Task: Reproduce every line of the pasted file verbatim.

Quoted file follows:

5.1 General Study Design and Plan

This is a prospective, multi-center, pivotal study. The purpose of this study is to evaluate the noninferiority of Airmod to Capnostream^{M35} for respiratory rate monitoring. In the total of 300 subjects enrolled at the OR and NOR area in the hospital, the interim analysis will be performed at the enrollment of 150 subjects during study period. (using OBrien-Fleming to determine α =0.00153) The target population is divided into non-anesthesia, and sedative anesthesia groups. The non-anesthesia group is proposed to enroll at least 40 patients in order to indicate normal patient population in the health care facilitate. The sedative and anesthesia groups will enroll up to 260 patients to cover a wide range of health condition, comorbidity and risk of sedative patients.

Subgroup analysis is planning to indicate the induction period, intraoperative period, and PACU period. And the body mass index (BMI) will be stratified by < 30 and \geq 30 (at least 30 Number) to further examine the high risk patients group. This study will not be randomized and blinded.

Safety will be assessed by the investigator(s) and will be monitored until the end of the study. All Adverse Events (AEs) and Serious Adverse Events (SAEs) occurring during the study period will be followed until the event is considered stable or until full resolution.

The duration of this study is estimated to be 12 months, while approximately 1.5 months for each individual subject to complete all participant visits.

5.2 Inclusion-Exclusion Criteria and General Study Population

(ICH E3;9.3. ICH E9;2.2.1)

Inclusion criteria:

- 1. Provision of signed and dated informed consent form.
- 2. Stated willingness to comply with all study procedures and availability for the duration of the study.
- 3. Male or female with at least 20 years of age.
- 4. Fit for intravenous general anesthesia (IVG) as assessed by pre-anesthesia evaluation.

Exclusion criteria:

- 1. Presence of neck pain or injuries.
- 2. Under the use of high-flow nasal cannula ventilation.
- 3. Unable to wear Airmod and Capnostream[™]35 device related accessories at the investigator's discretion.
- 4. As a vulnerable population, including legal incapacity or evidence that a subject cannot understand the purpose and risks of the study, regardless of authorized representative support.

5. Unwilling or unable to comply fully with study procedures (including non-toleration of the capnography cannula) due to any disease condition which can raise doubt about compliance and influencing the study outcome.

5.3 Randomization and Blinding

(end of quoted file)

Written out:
5.1 General Study Design and Plan

This is a prospective, multi-center, pivotal study. The purpose of this study is to evaluate the noninferiority of Airmod to Capnostream^{M35} for respiratory rate monitoring. In the total of 300 subjects enrolled at the OR and NOR area in the hospital, the interim analysis will be performed at the enrollment of 150 subjects during study period. (using OBrien-Fleming to determine α =0.00153) The target population is divided into non-anesthesia, and sedative anesthesia groups. The non-anesthesia group is proposed to enroll at least 40 patients in order to indicate normal patient population in the health care facilitate. The sedative and anesthesia groups will enroll up to 260 patients to cover a wide range of health condition, comorbidity and risk of sedative patients.

Subgroup analysis is planning to indicate the induction period, intraoperative period, and PACU period. And the body mass index (BMI) will be stratified by < 30 and \geq 30 (at least 30 Number) to further examine the high risk patients group. This study will not be randomized and blinded.

Safety will be assessed by the investigator(s) and will be monitored until the end of the study. All Adverse Events (AEs) and Serious Adverse Events (SAEs) occurring during the study period will be followed until the event is considered stable or until full resolution.

The duration of this study is estimated to be 12 months, while approximately 1.5 months for each individual subject to complete all participant visits.

5.2 Inclusion-Exclusion Criteria and General Study Population

(ICH E3;9.3. ICH E9;2.2.1)

Inclusion criteria:

- 1. Provision of signed and dated informed consent form.
- 2. Stated willingness to comply with all study procedures and availability for the duration of the study.
- 3. Male or female with at least 20 years of age.
- 4. Fit for intravenous general anesthesia (IVG) as assessed by pre-anesthesia evaluation.

Exclusion criteria:

- 1. Presence of neck pain or injuries.
- 2. Under the use of high-flow nasal cannula ventilation.
- 3. Unable to wear Airmod and Capnostream[™]35 device related accessories at the investigator's discretion.
- 4. As a vulnerable population, including legal incapacity or evidence that a subject cannot understand the purpose and risks of the study, regardless of authorized representative support.

5. Unwilling or unable to comply fully with study procedures (including non-toleration of the capnography cannula) due to any disease condition which can raise doubt about compliance and influencing the study outcome.

5.3 Randomization and Blinding